There is no generally applicable Canadian requirement to impose clawback provisions, pursuant to legislation, securities commission rules or TSX requirements, nor are there any proposals to do so. However, Canadian public companies are required to disclose, if applicable, any "policies and decisions about the adjustment or recovery of awards, earnings, payments or payables if the performance goal or similar condition on which they are based are restated or adjusted to reduce the award, earning, payment or payable."

Despite the absence of a clawback requirement applicable generally to Canadian public companies, a number of influential Canadian investor organizations, shareholder service providers and institutional investors have published recommendations and guidelines relating to clawback provisions. These guidelines typically encourage Canadian companies to consider introducing clawback policies as a best practice.

Notwithstanding the fact that Canadian companies are not generally required to impose clawbacks, the prevalence of such provisions has continued to increase over the past several years.

Approximately 87 per cent of S&P/TSX 60 Index companies — typically the forerunner of corporate governance practices — disclosed in their most recent information circulars that they have clawback policies in place. Due to their voluntary nature, these issuers have the flexibility to design clawback policies in view of their individual circumstances and objectives. However, cross-listed issuers that will become subject to the Proposal's requirements may have to revise their policies — among other things, removing misconduct as a requirement for a clawback, such that a restatement of financial statements will be the single triggering condition.

For detailed information on the status of clawback policies in the Canadian market, please see our January 2014 Blakes Bulletin: Canadian Clawbacks: Increasing but still Voluntary.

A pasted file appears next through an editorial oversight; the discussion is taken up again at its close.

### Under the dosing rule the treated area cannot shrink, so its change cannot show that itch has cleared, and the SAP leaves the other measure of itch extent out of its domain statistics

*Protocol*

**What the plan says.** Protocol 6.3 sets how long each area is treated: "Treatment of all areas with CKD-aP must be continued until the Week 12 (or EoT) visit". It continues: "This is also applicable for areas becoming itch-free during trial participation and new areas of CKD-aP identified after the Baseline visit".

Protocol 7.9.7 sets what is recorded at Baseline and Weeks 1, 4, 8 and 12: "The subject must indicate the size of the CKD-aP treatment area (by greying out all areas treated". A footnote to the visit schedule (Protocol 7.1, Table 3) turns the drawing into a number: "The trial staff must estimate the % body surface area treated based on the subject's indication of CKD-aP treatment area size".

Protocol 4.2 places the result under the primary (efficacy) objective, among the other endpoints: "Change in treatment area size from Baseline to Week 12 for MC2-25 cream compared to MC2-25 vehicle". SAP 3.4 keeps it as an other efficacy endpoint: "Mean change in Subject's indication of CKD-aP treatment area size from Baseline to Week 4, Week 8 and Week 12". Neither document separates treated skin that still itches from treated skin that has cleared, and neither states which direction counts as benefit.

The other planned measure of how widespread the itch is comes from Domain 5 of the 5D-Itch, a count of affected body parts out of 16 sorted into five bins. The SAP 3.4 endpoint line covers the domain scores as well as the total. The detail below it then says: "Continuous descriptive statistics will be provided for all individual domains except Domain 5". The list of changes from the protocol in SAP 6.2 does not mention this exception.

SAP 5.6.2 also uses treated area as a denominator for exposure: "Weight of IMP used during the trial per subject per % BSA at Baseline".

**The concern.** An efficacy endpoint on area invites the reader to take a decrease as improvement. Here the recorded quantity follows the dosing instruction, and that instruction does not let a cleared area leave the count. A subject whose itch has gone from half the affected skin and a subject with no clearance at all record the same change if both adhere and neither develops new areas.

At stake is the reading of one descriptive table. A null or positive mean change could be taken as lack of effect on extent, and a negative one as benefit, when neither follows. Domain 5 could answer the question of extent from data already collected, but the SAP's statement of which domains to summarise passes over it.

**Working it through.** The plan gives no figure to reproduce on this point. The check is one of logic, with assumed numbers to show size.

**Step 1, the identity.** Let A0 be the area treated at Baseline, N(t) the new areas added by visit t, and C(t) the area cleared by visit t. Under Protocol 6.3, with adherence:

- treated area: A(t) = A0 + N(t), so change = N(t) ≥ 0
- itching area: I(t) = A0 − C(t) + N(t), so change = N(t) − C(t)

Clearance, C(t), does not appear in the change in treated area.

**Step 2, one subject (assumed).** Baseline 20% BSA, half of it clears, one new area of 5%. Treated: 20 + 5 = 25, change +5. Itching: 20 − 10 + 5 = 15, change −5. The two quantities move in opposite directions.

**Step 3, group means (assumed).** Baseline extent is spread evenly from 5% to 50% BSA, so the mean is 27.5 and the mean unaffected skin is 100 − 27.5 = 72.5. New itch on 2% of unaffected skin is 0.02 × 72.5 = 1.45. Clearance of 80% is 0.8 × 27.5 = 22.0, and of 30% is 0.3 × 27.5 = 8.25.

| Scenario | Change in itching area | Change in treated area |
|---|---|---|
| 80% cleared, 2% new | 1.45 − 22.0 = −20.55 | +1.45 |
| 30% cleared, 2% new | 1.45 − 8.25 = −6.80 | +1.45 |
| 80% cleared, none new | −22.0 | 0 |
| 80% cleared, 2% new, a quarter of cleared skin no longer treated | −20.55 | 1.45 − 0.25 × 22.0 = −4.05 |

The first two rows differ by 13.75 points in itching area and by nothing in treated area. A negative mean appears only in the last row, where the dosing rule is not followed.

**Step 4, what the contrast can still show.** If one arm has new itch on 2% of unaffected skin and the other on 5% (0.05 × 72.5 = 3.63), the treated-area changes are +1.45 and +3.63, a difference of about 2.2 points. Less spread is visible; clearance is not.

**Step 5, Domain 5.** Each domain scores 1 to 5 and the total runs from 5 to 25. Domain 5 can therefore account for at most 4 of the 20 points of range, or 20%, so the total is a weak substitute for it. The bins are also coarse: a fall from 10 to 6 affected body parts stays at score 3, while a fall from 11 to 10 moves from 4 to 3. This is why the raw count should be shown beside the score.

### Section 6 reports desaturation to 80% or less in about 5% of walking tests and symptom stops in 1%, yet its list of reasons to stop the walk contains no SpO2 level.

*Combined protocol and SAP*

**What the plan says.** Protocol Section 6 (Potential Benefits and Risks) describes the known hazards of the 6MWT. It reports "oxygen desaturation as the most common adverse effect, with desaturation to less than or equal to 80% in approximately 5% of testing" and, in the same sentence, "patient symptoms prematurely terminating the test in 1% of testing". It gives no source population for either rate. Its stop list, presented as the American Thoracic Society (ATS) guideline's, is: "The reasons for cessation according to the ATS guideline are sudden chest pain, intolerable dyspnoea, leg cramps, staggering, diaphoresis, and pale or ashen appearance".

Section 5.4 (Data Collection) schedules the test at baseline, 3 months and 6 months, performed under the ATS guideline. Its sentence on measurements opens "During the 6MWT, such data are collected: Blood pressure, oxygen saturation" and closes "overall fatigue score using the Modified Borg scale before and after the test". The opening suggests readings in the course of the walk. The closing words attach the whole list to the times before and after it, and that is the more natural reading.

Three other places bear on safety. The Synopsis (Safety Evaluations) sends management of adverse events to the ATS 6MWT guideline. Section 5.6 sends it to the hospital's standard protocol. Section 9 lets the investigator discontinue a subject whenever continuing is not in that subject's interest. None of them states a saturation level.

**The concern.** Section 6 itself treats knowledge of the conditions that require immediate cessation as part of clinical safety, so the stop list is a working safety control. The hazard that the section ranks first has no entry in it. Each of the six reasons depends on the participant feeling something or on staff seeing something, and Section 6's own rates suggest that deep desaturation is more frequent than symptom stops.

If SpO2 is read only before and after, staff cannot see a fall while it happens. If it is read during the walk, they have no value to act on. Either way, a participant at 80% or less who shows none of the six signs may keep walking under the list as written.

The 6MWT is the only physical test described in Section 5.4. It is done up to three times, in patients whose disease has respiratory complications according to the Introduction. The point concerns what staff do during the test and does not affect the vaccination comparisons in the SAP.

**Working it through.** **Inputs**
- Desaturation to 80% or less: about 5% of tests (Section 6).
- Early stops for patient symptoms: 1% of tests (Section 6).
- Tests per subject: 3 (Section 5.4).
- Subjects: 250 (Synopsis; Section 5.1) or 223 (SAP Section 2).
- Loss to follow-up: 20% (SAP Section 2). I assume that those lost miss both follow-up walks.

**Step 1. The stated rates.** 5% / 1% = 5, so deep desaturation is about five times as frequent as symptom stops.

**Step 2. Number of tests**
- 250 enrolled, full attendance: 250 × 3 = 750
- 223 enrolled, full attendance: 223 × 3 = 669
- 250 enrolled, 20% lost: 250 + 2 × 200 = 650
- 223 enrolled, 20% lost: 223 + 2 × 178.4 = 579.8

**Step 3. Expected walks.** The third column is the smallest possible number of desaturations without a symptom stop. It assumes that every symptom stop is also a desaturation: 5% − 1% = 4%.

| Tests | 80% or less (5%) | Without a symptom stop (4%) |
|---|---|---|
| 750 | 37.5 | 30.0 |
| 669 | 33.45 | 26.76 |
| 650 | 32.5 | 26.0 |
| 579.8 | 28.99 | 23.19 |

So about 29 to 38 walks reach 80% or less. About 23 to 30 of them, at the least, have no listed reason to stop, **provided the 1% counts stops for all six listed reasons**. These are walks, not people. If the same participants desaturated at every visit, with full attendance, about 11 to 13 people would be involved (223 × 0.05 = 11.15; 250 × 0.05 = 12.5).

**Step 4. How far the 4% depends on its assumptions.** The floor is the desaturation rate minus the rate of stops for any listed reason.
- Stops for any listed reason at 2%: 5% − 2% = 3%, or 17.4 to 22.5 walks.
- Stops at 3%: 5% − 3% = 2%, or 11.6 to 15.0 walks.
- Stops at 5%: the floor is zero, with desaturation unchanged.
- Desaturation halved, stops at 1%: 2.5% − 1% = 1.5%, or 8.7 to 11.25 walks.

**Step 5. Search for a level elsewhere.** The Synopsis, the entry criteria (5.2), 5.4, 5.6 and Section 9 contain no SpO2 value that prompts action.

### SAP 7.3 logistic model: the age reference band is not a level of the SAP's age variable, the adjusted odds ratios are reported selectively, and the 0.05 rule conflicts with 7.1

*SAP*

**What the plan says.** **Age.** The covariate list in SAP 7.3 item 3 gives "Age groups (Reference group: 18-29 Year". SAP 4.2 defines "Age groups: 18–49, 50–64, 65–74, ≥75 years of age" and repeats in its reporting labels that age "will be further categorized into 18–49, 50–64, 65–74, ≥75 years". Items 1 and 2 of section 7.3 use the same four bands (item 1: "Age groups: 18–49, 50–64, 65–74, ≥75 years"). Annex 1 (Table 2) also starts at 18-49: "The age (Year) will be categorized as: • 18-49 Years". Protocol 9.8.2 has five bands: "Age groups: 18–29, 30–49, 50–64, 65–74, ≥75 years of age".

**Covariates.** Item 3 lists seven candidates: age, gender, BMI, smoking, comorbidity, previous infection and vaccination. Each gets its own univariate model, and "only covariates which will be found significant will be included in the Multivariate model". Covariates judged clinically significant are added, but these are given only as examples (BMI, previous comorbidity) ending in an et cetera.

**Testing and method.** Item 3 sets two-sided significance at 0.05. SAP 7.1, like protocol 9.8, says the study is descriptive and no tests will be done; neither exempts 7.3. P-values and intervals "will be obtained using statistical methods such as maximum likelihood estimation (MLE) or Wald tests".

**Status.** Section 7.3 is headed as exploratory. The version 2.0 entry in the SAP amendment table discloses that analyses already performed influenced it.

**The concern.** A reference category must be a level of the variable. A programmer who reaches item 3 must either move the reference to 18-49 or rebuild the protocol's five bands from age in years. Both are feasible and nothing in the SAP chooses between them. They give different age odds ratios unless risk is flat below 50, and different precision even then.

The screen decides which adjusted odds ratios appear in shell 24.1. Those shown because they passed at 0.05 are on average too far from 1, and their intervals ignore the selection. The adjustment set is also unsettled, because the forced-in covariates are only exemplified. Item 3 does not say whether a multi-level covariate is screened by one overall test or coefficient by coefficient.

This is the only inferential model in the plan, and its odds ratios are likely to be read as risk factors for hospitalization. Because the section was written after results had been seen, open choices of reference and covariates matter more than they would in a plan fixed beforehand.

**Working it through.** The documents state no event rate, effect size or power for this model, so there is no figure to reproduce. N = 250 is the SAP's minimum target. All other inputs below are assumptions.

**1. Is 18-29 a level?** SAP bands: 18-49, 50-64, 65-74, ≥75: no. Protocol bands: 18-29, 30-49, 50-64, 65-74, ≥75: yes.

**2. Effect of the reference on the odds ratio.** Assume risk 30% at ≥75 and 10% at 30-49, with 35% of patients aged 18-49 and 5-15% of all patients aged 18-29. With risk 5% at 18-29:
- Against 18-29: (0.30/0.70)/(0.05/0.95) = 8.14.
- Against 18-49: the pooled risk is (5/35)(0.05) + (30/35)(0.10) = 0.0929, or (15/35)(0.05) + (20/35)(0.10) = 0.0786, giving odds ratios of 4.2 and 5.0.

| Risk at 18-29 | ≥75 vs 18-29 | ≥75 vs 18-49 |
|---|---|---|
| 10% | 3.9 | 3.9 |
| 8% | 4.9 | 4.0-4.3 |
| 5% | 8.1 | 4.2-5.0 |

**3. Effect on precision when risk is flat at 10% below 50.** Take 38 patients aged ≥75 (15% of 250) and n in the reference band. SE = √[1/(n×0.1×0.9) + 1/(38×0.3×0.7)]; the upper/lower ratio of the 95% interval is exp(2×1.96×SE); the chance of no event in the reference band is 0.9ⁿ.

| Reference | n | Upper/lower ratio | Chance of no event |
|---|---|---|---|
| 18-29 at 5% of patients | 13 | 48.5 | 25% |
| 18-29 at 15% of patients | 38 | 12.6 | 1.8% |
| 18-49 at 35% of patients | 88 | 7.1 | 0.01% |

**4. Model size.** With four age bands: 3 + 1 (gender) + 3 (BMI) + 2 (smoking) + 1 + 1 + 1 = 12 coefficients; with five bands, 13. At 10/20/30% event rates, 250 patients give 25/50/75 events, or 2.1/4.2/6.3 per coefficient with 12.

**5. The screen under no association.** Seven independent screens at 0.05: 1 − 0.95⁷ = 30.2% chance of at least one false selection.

LOOKING AHEAD

The comment period for the Proposal will end on August 30, 2015. The SEC has proposed that the U.S. stock exchanges file the proposed listing rules to implement the clawback reform no later than 90 days following publication of the final version of the Proposal. Companies affected by the rules, including Canadian cross-listed issuers, would be required to adopt compliant clawback policies no later than 60 days after the date on which the relevant stock exchanges' rules come into effect.

If the Proposal comes into effect in substantially the same form, Canadian cross-listed issuers that do not have clawback policies in place will have to introduce such policies, while Canadian cross-listed issuers that do have clawback policies will have to ensure that such policies are compliant, which may, in certain cases as noted above, require significant amendments to existing policies. In this regard, our review indicates that only 25 per cent of S&P/TSX 60 companies have clawback policies that are compliant with the terms of the Proposal (i.e. require that a clawback is triggered on the sole basis that an issuer has restated its financial statements to correct a material error).

The content of this article is intended to provide a general guide to the subject matter. Specialist advice should be sought about your specific circumstances.